Here is an illustration from the Rawson company catalog of 1896 [below].  Notice the prominence of the lawn.

1896 Rawson Catalog

Illustration from the 1896 Rawson Seed Catalog [Courtesy of Massachusetts Horticultural Society]

The name of the article below the illustration was simply “The Preparation of Lawns and their Management.”

Rawson then described how to prepare the soil for a lawn, and, how much seed a homeowner would need.

He wrote: “For forming new lawns, four bushels  are required per acre, or about one quart to each square rod of land, which should be regularly and evenly distributed.  Sixteen pounds to the bushel.”

Thus the seed company provided not only the seeds but instructions on how to install the lawn with the necessary steps of rolling and leveling the area.

Rawson’s seed was called ‘Rawson’s Velvet Lawn Grass Mixture’.

No surprise that  the consumer wanted that perfect lawn the catalog included in this kind of illustration.  By the 1890s Images in advertising had become an important vehicle to sell any product.

The Historic Landscape of Downton Abbey Inspired Book Trailer

Season five of Downton Abbey will return to American television on Sunday, January 4.

This period drama has captured the imagination of viewers across the country. The characters, the clothes, the time period, the setting and, of course, the story all contribute to make this British drama attractive to fans everywhere.

Let us not forget however the importance the landscape plays for an American gardener audience.

The lawn and gardens of Downton Abbey [really Highclere Castle] we owe to Lancelot Capability Brown (1716-1783), the landscape gardener to the King.  Thus the opening shot of the lawn which extends all the way to the walls of the castle contains a bit of history. The five acre kitchen garden and cutting garden behind the house which often become part of a story line on the show are also part of that history, the handiwork of Capabiity Brown in the eighteenth century.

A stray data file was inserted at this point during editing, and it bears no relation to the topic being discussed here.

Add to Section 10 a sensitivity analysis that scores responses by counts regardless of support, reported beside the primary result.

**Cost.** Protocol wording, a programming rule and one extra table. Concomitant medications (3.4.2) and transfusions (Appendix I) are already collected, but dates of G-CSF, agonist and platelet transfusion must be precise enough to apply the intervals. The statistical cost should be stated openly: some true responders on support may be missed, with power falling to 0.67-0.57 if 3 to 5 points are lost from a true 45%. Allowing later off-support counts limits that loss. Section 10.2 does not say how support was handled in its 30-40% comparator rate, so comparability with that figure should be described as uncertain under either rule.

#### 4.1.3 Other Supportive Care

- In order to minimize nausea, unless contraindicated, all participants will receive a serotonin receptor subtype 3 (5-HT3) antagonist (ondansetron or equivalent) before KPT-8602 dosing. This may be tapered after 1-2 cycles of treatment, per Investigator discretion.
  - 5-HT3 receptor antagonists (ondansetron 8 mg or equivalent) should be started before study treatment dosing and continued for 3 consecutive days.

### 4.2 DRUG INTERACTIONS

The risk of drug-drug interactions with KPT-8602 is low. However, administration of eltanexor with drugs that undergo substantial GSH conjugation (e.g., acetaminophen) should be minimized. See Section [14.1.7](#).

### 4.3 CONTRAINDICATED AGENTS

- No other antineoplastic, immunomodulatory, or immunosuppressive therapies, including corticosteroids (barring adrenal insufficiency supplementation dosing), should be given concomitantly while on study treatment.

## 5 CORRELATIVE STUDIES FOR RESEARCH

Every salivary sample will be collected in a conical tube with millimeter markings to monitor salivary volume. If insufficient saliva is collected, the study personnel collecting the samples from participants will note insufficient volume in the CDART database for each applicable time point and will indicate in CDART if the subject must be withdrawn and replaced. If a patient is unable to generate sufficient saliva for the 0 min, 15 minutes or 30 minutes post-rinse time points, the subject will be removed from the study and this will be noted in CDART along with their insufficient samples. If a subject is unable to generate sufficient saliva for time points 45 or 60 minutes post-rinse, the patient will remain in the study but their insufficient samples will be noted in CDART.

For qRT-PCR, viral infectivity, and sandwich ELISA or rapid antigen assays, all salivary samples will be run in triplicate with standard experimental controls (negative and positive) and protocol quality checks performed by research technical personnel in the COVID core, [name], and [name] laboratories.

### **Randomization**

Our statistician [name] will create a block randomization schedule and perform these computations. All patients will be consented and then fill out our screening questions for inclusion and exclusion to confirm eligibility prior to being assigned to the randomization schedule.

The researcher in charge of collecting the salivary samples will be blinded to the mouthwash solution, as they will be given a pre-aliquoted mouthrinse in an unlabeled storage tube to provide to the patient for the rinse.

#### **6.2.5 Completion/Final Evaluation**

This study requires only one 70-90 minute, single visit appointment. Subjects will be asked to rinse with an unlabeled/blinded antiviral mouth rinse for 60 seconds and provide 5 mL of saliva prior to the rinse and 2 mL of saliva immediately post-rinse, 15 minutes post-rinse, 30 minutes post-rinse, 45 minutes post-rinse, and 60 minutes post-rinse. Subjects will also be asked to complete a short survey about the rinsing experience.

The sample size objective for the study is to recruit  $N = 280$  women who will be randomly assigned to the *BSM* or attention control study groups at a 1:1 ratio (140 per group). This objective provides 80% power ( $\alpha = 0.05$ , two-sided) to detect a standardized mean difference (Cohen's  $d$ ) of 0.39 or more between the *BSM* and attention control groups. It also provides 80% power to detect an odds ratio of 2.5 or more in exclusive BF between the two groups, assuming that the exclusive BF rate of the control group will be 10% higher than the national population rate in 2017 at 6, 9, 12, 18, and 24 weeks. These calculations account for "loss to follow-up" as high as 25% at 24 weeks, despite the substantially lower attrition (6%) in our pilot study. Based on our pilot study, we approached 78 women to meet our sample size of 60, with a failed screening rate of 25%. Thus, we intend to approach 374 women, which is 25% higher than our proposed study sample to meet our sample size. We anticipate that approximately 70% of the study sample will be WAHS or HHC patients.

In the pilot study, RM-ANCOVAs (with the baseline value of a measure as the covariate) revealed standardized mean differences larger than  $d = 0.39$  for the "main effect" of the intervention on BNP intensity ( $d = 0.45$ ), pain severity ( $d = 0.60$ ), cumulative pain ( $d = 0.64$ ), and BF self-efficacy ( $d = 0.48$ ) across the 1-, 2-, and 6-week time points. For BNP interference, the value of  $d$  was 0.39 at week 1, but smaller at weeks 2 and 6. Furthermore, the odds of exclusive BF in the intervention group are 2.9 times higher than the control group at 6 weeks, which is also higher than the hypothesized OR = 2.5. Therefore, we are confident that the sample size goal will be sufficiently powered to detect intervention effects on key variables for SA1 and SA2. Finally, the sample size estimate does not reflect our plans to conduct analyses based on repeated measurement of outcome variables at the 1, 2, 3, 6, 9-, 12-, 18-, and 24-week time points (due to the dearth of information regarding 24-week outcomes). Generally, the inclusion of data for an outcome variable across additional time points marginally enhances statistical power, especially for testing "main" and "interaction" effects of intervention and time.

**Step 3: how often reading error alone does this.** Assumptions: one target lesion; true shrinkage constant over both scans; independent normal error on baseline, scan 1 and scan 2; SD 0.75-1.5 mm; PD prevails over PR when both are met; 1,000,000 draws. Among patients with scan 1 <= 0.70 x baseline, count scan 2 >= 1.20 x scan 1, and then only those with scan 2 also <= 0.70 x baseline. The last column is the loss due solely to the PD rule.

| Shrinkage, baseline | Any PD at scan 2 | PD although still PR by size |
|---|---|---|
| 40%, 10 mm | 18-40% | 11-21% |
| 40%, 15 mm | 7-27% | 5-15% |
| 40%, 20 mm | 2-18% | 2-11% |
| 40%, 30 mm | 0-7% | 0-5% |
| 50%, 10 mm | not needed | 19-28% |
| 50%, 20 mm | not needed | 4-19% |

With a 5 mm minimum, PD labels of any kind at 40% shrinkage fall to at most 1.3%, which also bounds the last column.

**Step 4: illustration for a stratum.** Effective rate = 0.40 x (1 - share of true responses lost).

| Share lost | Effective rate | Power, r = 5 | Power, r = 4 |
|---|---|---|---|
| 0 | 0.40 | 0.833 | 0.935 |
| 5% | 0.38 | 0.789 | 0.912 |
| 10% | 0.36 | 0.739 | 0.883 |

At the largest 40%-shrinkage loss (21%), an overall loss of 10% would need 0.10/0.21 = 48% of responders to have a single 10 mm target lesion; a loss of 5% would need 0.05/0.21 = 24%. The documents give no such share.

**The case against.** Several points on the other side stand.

Brown’s romantic style of landscape has appealed to Americans since the beginning of the country. Both George Washington and Thomas Jefferson chose that garden style for their own properties.

In the nineteenth century American seed companies and nurseries sold their seeds and plants with a promise that the gardener could have a landscape like the one on the cover of the catalog, which was often an illustration with the elements of the English garden, especially the lawn.

Since the theme of my book America’s Romance with the English Garden  hinges on the marketing of the English garden in seed and nursery catalogs of the nineteenth century, we prepared a video book trailer which links the book to the television program Downton Abbey.

Here is the book trailer which I made with the help of Mac Capen, a talented media student at Bridgewater State University.  I hope you enjoy it.

 

1904 Fall Garden Catalog Sold More than Spring Bulbs

The words and image in any ad work together to promote a product.

Owners of the seed companies and nurseries of the late nineteenth century referred to the garden catalog as an advertisement. Thus, like Mr. Burpee, they carefully crafted each word for both the Introduction and any information linked to  a particular plant or seed.

The W. W. Rawson Company in Boston included an illustration of tulips within the pages of its fall catalog of 1904. [below]

The image also includes a house and a lawn in the background.

An illustration that appeared in the W. W. Rawson Seed Catalog of 1904

An illustration that appeared in the W. W. Rawson Seed Catalog of 1904

It was not by accident that the lawn appears, but was chosen probably because it provided such an ideal setting for planting the bulbs near-by.

Of course, everyone knew how important the lawn had become for the home landscape. Here Mr. Rawson confirms the importance of the lawn.

At a time when the field of advertising for any business was assuming an essential role, to include the lawn in the image for tulips was, of course, also selling the lawn.

 

New Book Traces Origin of Current Local Food Movement

The victory garden continues as a culture icon. When Michelle Obama planted vegetables at the White House, people called it a victory garden.

Learning about the origin of the victory garden could shed light on the importance of growing food locally today. That hope inspired a new book, “Sowing the Seeds of Victory: American Gardening Programs of World War I ” (McFarland).